Where a prize taken before the time fixed for the cessation of hostilities, and in ignorance of the peace, had not been sent into port and condemned, but was recaptured after that time by a cruiser also in ignorance of the treaty, it was held that the original captor was lawfully entitled to the prize.†

"The restoration of peace puts an end, from the time limited, to all force; and then the general principle applies, that things acquired in war remain, as to title and possession, precisely as they stood when the peace took place. The uti possidetis is the basis of every treaty of peace, unless the contrary be expressly stipulated. Peace gives a final and perfect title to captures without condemnation, and as it forbids all force, it destroys all hope of recovery, as much as if the captured vessel was carried infra præsidia and judicially condemned."‡

*Lawrence's Wheaton, p. 885.

† Ibid. p. 886.

Ibid.

Sec. 1. Defini

tions.

PART IX.

PRIVATEERING.

Any discussion of the subject of the employment of privateers by a belligerent is of interest, rather from its historic aspect than from any practical importance it is likely to assume in future wars; the United States, Spain and Mexico being at present the only civilized nations maintaining the right to make use of privateers when engaged in war. While the right is unquestionably sanctioned by international law, it is not likely that it will be again put in force by a belligerent, as the evils that are apt to grow out of the system may be far greater than any advantages that can accrue from it. In this chapter it is proposed to give certain definitions respecting privateering, and also an account of the efforts that have been made from time to time to abolish the system entirely.

"A private armed vessel or privateer is a vessel owned and officered by private persons, but acting under a commission from the State, usually called letters of marque. It answers to a company on land raised and commanded by private persons, but acting under rules from the supreme authority, rather than to one raised and acting without a license, which would resemble a privateer without commission. The commission, on both elements, alone gives a right to the thing captured, and insures good treatment for the enemy. A private vessel levying war without such license, although not engaged in a piratical act, would fare badly in the enemy's hands.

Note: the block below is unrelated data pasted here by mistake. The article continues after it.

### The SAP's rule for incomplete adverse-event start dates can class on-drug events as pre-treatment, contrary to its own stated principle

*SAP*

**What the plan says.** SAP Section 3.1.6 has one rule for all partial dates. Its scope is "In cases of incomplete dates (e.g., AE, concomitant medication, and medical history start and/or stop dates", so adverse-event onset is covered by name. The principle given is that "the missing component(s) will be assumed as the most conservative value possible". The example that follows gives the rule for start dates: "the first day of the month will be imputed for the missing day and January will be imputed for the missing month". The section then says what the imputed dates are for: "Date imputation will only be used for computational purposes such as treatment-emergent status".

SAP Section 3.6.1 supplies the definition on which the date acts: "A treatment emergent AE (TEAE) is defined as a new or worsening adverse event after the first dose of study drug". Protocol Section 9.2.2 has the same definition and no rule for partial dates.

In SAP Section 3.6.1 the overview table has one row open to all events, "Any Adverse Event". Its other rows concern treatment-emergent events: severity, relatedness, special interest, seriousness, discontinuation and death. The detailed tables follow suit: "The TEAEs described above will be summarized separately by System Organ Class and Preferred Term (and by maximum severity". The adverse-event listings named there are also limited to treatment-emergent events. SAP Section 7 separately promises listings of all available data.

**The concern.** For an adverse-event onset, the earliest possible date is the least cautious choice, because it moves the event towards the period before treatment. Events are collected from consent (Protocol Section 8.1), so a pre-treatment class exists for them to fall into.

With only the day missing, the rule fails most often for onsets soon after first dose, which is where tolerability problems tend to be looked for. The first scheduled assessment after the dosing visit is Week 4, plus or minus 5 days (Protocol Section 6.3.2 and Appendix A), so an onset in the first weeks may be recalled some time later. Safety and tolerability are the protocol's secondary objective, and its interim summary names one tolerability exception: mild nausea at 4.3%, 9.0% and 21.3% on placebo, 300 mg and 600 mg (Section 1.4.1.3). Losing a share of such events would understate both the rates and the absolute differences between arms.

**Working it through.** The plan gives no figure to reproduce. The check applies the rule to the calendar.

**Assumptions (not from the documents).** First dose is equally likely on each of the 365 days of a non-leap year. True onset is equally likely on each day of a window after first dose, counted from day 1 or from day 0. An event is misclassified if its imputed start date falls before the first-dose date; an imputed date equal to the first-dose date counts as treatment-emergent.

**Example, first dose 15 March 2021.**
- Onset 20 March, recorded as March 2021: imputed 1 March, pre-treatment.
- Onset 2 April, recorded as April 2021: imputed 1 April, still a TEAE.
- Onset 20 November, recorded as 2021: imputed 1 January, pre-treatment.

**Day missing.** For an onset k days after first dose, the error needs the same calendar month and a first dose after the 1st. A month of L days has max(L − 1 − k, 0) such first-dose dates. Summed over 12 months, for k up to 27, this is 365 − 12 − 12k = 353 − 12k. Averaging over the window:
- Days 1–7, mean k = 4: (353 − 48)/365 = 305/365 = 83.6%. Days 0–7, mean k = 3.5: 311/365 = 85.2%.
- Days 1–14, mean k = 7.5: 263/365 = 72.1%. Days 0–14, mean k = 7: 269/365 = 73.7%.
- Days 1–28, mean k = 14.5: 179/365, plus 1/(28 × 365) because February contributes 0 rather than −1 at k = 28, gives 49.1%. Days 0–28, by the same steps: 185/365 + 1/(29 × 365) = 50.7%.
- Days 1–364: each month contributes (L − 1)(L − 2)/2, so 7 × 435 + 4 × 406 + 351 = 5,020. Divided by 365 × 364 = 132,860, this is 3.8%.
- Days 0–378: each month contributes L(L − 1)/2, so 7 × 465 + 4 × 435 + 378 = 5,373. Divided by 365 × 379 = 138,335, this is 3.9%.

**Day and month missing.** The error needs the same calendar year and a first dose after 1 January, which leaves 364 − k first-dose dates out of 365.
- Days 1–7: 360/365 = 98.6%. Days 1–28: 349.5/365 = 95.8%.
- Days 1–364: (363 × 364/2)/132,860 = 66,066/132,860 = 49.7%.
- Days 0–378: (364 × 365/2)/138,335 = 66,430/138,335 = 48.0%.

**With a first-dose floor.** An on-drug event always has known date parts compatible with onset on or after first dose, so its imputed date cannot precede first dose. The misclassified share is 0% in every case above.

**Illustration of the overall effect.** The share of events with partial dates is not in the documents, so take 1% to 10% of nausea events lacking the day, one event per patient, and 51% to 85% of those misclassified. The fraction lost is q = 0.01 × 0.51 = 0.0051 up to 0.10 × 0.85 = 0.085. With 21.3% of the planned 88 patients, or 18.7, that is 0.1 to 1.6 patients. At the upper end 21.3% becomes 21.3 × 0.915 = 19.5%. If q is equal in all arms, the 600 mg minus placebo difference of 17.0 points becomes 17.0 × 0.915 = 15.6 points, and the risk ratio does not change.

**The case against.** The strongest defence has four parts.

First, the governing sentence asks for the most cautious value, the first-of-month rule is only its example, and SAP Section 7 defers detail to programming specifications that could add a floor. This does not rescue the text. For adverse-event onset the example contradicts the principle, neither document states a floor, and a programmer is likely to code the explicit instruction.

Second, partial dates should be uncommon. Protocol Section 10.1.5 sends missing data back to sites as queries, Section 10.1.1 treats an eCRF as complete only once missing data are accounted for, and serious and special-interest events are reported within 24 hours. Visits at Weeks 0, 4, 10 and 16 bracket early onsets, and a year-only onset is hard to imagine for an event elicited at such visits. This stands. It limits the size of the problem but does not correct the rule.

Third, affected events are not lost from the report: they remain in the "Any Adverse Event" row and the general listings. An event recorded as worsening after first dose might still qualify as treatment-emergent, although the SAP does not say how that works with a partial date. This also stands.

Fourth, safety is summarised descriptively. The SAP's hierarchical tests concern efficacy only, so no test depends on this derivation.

"The right to employ this kind of extraordinary naval force is unquestioned, nor is it at all against the usage of nations in times past to grant commissions even to privateers owned by aliens." ""*

Although the custom of issuing commissions to foreigners to cruise against an enemy has obtained at times, it was always

* Woolsey, Sec. 121.

condemned on the ground that the persons accepting such commissions were actuated solely by a desire for plunder, and is now prohibited even by those nations that still adhere to the right to employ privateers. And the municipal laws of nearly all nations forbid their subjects accepting such commissions from a belligerent.

"As subjects are not under an obligation of scrupulously weighing the justice of the war, which indeed they have not always an opportunity of being thoroughly acquainted with, and respecting which they are bound, in case of doubt, to rely upon the sovereign's judgment, they unquestionably may with a safe conscience serve their country by fitting out privateers, unless the war be evidently unjust. But, on the other hand, it is an infamous proceeding on the part of foreigners to take out commissions from a prince, in order to commit piratical depredations on a nation which is perfectly innocent with respect to them. The thirst for gold is their only inducement; nor can the commission they have received efface the infamy of their conduct, though it screens them from punishment."*

ity to employ privateers.

tions on pri

In the United States the authority to employ privateers is by Sec. 2. Authorthe Constitution conferred upon Congress, and it is exercised by the passage of an act empowering the President to issue letters of marque and general reprisals against the enemy. Certain necessary restrictions, varying with the municipal Sec. 3. Restriclaws of nations, have nearly always been placed on privateering. The laws of some States regulated the composition of the crews of privateers, and prohibited their cruising in the rivers or within the marine jurisdiction of the enemy; such laws, however, never formed a part of international law, nor even of general usage.†

"Before giving a privateering commission, it is usual for the government issuing it to require the lodgment of caution money or the execution of a bond, by way of security against illegal conduct on the part of the holder, and against a breach of the instructions which are issued for his guidance. The commission is revocable on proof of its misuse being produced, and by English law at least the owners of the vessel were liable in damages; it was also usual for the Lords of the Admiralty to institute proceedings in the Admiralty Court upon complaint of + Martens, Essay on Privateers, Chap. II, Sec. 18.

Vattel, p. 400.

vateers.